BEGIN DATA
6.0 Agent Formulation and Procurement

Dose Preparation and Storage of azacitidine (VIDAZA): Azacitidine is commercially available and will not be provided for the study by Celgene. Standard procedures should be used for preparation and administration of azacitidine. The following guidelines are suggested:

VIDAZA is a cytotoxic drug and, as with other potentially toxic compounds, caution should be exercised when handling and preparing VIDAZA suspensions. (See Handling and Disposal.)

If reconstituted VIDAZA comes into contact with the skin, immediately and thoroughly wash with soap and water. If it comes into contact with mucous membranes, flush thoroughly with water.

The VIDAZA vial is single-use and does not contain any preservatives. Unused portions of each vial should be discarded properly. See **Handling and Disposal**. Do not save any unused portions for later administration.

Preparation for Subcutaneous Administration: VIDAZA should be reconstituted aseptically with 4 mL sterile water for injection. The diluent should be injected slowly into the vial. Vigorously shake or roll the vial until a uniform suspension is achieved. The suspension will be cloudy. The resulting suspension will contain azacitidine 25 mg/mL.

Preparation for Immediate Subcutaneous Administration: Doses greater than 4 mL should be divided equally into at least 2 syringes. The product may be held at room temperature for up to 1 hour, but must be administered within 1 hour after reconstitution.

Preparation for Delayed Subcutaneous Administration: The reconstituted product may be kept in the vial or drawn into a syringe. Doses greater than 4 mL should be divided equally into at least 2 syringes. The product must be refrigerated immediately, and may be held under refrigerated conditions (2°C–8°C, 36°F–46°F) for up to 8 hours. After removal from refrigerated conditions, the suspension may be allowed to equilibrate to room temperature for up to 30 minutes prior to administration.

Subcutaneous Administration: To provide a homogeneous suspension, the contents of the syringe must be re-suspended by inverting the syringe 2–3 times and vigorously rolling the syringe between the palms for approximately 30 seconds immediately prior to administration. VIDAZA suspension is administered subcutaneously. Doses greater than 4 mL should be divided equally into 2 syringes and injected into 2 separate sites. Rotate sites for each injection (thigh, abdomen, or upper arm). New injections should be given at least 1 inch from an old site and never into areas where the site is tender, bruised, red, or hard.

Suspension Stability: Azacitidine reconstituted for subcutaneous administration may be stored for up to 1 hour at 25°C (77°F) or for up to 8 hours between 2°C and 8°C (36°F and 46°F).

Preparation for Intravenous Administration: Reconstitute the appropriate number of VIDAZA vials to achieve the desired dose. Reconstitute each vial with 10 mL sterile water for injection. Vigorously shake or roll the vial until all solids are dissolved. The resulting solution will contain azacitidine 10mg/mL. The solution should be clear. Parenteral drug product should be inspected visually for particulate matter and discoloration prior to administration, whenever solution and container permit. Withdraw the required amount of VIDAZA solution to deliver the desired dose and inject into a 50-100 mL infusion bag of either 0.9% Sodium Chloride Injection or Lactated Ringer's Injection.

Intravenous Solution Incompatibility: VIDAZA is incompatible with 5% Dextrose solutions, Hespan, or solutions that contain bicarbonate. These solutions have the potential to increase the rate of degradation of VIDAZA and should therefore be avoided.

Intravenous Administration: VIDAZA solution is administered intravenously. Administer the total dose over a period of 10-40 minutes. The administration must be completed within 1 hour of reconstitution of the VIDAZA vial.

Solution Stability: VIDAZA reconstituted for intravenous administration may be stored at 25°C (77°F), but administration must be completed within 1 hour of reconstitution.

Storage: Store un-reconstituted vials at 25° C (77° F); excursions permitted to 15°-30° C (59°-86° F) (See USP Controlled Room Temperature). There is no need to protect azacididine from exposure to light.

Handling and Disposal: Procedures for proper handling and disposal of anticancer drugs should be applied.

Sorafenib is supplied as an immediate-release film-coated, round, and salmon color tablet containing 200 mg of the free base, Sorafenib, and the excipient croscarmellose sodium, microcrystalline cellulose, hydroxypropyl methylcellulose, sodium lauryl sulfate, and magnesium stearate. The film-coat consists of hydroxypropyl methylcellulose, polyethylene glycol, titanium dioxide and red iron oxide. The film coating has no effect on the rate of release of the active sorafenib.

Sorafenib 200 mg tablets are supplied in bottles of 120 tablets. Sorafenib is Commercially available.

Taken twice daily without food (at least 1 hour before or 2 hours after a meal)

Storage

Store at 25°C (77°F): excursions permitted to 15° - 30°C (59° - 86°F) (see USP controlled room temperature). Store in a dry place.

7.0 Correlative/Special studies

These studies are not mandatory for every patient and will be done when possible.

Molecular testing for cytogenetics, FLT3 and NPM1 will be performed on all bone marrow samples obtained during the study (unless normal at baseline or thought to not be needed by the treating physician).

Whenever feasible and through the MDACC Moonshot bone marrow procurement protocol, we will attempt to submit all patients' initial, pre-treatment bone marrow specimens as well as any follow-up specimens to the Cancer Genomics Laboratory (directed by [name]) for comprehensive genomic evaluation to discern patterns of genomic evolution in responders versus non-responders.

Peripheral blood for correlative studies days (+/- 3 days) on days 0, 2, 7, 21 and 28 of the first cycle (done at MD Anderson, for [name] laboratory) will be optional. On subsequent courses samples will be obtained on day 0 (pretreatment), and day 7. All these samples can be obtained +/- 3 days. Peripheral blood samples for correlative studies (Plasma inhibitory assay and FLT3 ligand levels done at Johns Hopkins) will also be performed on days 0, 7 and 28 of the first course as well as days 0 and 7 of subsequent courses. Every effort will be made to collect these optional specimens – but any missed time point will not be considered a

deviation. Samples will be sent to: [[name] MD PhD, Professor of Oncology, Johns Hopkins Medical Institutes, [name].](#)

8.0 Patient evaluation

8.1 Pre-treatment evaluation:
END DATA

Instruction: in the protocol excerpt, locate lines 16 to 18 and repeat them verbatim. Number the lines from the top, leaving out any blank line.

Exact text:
Handling and Disposal: Procedures for proper handling and disposal of anticancer drugs should be applied.

Sorafenib is supplied as an immediate-release film-coated, round, and salmon color tablet containing 200 mg of the free base, Sorafenib, and the excipient croscarmellose sodium, microcrystalline cellulose, hydroxypropyl methylcellulose, sodium lauryl sulfate, and magnesium stearate. The film-coat consists of hydroxypropyl methylcellulose, polyethylene glycol, titanium dioxide and red iron oxide. The film coating has no effect on the rate of release of the active sorafenib.

Sorafenib 200 mg tablets are supplied in bottles of 120 tablets. Sorafenib is Commercially available.